Domestic Violence in "The Murder"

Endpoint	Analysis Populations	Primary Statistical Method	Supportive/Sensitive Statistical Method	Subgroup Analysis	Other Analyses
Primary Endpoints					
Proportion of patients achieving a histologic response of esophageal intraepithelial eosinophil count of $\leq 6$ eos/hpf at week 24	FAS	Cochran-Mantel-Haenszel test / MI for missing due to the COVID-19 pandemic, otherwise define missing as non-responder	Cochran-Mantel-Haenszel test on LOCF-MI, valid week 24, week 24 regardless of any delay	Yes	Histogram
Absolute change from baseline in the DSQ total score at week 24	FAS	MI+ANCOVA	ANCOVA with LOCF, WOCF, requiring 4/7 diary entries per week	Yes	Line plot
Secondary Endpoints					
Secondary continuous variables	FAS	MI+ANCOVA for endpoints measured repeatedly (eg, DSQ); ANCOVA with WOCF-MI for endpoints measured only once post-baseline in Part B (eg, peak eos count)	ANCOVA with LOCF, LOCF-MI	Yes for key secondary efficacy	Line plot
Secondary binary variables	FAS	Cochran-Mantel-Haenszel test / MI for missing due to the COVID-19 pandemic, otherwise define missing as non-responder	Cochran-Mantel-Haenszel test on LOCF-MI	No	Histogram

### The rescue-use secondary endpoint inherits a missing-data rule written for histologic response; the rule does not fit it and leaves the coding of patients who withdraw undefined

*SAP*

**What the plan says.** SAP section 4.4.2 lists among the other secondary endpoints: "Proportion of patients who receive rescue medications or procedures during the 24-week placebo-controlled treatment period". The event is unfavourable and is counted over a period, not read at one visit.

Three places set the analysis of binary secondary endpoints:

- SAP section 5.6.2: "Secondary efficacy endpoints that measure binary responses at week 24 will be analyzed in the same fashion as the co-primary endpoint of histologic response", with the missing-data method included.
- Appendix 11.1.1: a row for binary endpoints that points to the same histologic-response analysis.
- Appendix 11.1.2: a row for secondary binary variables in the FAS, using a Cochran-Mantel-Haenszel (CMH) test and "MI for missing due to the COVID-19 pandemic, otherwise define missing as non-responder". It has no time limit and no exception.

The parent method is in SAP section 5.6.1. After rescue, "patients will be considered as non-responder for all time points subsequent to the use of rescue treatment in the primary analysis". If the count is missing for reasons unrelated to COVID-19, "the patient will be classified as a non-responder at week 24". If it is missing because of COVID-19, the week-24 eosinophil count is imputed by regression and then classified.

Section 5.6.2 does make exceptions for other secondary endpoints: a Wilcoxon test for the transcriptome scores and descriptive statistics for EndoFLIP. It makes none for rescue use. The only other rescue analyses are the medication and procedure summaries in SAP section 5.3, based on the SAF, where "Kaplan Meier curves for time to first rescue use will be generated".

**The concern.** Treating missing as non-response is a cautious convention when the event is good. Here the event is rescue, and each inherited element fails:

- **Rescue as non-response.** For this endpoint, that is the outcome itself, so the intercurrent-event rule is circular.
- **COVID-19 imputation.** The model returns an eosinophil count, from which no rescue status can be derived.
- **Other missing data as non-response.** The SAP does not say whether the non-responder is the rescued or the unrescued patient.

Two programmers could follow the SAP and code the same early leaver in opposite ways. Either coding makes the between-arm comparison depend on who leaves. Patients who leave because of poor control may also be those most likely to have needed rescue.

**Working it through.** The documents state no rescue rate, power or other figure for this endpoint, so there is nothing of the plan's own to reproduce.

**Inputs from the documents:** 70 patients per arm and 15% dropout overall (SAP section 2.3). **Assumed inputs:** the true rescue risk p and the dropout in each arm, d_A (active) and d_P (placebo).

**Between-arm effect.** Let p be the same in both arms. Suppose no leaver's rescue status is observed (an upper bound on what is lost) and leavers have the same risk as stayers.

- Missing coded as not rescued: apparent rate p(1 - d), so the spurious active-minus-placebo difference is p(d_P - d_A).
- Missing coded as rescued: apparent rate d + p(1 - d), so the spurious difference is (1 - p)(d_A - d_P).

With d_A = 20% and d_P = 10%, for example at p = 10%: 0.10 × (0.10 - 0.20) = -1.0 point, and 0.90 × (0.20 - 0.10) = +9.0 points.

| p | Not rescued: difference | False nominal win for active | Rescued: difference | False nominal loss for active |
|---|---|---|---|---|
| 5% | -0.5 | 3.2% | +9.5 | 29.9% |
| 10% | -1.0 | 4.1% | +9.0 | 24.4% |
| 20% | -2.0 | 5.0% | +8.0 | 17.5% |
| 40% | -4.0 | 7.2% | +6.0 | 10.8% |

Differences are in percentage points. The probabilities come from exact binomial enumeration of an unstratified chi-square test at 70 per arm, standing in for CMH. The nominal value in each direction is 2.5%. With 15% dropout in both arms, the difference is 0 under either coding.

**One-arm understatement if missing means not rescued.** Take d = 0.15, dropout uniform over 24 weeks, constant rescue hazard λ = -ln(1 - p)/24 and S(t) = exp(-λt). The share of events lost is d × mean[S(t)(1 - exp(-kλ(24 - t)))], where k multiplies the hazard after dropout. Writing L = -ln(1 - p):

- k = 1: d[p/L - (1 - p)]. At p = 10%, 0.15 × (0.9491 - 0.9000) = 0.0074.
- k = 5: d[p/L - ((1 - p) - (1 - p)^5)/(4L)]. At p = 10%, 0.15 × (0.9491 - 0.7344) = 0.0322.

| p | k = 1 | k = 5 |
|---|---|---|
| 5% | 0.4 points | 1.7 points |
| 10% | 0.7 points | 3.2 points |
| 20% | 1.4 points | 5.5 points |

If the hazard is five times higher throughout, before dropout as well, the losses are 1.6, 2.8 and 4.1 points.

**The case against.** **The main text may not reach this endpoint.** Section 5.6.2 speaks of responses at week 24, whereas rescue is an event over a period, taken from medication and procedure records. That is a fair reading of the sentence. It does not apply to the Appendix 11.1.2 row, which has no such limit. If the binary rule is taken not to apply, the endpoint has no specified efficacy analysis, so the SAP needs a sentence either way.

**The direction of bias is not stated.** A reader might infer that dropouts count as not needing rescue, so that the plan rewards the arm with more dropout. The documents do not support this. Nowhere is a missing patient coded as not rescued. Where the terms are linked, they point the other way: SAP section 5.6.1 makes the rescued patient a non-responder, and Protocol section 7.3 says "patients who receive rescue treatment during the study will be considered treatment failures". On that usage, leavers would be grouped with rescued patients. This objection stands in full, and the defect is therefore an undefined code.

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In today's society domestic violence has been an ongoing tragedy in many households across the world. According to Callie Rennison, an expert in criminology and criminal justice, twenty percent of domestic violence committed against woman is by their intimate partner or husband. This statistic is compared to the three percent experienced by men. The story "The Murder" by John Steinbeck depicts the problem of violence and wife beating in a marriage and relationship. The author confronts the reader with the issue by portraying how women are treated like animals or objects. Throughout the story the reader experiences Jim Moore's brutality and disrespect towards his foreign wife Jelka Sepic. Even the narrator takes part in describing Jelka as an animal and paints a pejorative portrait of women in general. The persistent use of animal imagery throughout the story culminates when Jelka is finally viciously beaten by her husband. The purpose of John Steinbeck's story is to make readers aware of the suffering women endure in marriage relationships. Throughout the story Jim Moore degrades his wife Jelka by treating her like an object or possession. She is continuously seen as an animal by the way she is described and treated by her husband. Early in the story we find out that Jim has been going to a local establishment known as the Three Star to meet with other women. When the girls at the Three Star ask Jim where his wife is, he replies, “Home in the barn” (Steinbeck 5). This response is an explanation of the way in which Jim views his wife. A barn is defined as a home or living space for animals and livestock. By implying that his wife is “home in the barn,” he refers to her as an animal. This quote makes the reader assume that Jim has control over Jelka as if she were his property. Even the fact that Jim is cheating on his wife shows his disrespect towards Jelka. Later
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